Like a lot of people, I've been doing some soul searching lately. 2020 was tough. On the world stage was the pandemic, and on a much smaller stage was my father going through end-stage dementia. That the two would intersect so neatly – Dad's paranoid delusions taking hold just as the country locked down in March – really tells you something about the universe's sense of humor. But nothing reassuring.
Everybody knows what 2020 was like, and a lot of people lost a lot more than I did. It's strange to write about, or talk about, because it all feels like a given. What could anyone have to say that everybody else doesn't already know?
But like Christian Bauman says, it fades, man, it fades.
I didn't expect to read anything about the pandemic that would jarringly remind me how last year felt, because I didn't see how I could have forgotten. But then I read this article in Fast Company and I got that eerie feeling, you know the one. Like you're remembering a dream you had just before it happens in real life. Deja reve.
It was this, of all things, that really slugged me:
"You look like garbage. You may have let yourself go long enough. You buy a video game designed for exercise. You wake up every day and do competitive aerobics on a TV inside your apartment in the city you now live in. You feel like a pet hamster, a lab rat. You feel like Demond on Lost, stuck in the hatch, pushing a button over and over again to keep the world outside from being destroyed. You may have watched too much TV."
|"But the good news is I've started a blog."|
Desmond. Yep, I remember that phone call in April last year, asking somebody if they remembered Desmond. I'd just finished setting up a space in the basement to exercise, and another space in the basement to work. Our home had become our hatch, and suddenly every square foot was under scrutiny. What part of our lives could move in to this hundred square feet? What part of the outside world could we pull under our roof?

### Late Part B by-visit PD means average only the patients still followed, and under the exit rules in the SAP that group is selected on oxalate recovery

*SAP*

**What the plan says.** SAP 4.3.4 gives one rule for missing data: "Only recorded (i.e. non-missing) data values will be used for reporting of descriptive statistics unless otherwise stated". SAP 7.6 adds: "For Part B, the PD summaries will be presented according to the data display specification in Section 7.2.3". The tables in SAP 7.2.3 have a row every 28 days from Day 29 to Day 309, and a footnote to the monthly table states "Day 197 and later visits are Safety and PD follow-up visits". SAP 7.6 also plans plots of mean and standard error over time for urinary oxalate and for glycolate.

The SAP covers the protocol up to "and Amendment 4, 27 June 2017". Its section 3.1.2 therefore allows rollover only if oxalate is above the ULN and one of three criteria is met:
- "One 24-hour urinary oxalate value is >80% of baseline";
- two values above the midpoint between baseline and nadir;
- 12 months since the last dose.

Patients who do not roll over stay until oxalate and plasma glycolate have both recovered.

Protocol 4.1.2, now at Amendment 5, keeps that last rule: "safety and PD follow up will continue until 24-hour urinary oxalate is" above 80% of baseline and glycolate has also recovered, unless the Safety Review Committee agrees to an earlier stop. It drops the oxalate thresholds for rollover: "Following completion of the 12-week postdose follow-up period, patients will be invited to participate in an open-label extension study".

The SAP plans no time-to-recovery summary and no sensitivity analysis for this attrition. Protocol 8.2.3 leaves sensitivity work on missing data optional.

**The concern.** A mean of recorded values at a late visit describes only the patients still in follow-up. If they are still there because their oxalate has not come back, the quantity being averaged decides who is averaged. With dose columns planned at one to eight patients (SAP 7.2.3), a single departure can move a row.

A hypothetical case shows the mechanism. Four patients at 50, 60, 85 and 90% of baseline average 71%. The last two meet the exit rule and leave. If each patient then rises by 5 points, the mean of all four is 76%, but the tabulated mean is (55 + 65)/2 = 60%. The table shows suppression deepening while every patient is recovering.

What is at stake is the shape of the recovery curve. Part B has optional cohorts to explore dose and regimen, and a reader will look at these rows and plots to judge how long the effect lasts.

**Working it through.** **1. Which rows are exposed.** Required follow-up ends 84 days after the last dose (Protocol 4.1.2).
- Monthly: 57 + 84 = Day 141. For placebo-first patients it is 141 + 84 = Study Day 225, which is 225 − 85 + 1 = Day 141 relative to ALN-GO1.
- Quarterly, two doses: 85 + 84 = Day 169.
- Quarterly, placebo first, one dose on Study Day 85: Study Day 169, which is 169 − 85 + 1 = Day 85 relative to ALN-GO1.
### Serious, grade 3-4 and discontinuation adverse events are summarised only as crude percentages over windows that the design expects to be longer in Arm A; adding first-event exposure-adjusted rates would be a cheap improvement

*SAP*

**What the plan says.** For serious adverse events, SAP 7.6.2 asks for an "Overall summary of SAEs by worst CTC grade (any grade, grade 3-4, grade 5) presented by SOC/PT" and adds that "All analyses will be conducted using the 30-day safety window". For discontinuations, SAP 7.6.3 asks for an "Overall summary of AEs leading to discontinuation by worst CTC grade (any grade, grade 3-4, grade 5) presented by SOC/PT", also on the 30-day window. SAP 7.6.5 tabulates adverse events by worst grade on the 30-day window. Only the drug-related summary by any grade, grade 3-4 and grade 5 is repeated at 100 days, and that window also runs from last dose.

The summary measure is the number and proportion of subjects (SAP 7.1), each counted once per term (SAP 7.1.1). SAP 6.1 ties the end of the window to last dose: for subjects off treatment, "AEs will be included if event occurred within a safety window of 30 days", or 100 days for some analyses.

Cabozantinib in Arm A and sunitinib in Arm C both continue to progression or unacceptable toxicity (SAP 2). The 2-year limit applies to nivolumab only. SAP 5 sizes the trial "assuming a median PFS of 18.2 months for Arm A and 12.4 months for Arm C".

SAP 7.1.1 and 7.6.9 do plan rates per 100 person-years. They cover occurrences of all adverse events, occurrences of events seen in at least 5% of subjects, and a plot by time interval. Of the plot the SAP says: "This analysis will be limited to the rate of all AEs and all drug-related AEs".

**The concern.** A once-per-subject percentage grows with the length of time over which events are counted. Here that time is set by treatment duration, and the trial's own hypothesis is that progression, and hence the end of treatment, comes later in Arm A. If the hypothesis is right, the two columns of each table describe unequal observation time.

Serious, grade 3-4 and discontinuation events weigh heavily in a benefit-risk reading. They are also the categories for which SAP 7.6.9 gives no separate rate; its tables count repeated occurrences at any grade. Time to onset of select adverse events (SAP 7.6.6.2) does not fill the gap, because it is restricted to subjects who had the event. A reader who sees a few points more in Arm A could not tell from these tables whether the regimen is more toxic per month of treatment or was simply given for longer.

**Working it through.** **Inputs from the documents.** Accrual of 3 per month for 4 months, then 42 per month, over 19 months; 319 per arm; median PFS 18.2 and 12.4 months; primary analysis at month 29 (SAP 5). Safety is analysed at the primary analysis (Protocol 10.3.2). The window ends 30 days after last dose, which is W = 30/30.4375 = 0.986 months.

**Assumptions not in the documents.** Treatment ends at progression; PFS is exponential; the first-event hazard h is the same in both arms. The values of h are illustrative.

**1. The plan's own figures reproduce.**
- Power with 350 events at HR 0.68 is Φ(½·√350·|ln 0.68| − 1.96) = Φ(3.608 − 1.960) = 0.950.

But now, a year on, these accommodations are a part of everyday life. Of course I work out in the basement. Of course I come down here to write. Why would it be any different?
Well, because at some point you have to come back up. Desmond has to leave the hatch. And I've been reminded this week – as I finished reading the Tao Te Ching and set it with Man's Search for Meaning, On the Shortness of Life, Writing in the Dark, and other books a little too on-the-nose for this moment that I've turned to nonetheless – I've been reminded this week of what Sheila Heti said in her essay Why Go Out?
I'm going to spoil the ending now. I'm sorry about that, but her conclusion dovetails so perfectly with something Derek Lin said in his annotations of the Tao Te Ching, which is that philosophy doesn't matter unless we take it back with us into the world. Just something to keep in mind as we begin this next phase of reemergence, as we move from one kind of anxiety into another:
“I'm always super-aware of how whenever I got out into the world, or whenever I get involved in a relationship, my idea of who I think I am utterly collides with the reality of who I actually am. And I continue to go out even though who I am always comes up short. I always prove myself to be less generous, less charming, less considerate, not as bold or energetic or intelligent or courageous as I imagined in my solitude. And I'm always being insulted, or snubbed, or disappointed.
And yet, in some way, maybe this is better. Each of us could suffer the pangs of withdrawal from other people and gain the serenity of the non-smoker. We could be demi-gods in our little castles, all alone, but perhaps, deep down, none of us really wants that. Maybe the only cure for self-confidence and courage is humility. Maybe we go out in order to fall short, because we want to learn how to be good at being people, and moreover, because we want to be people.”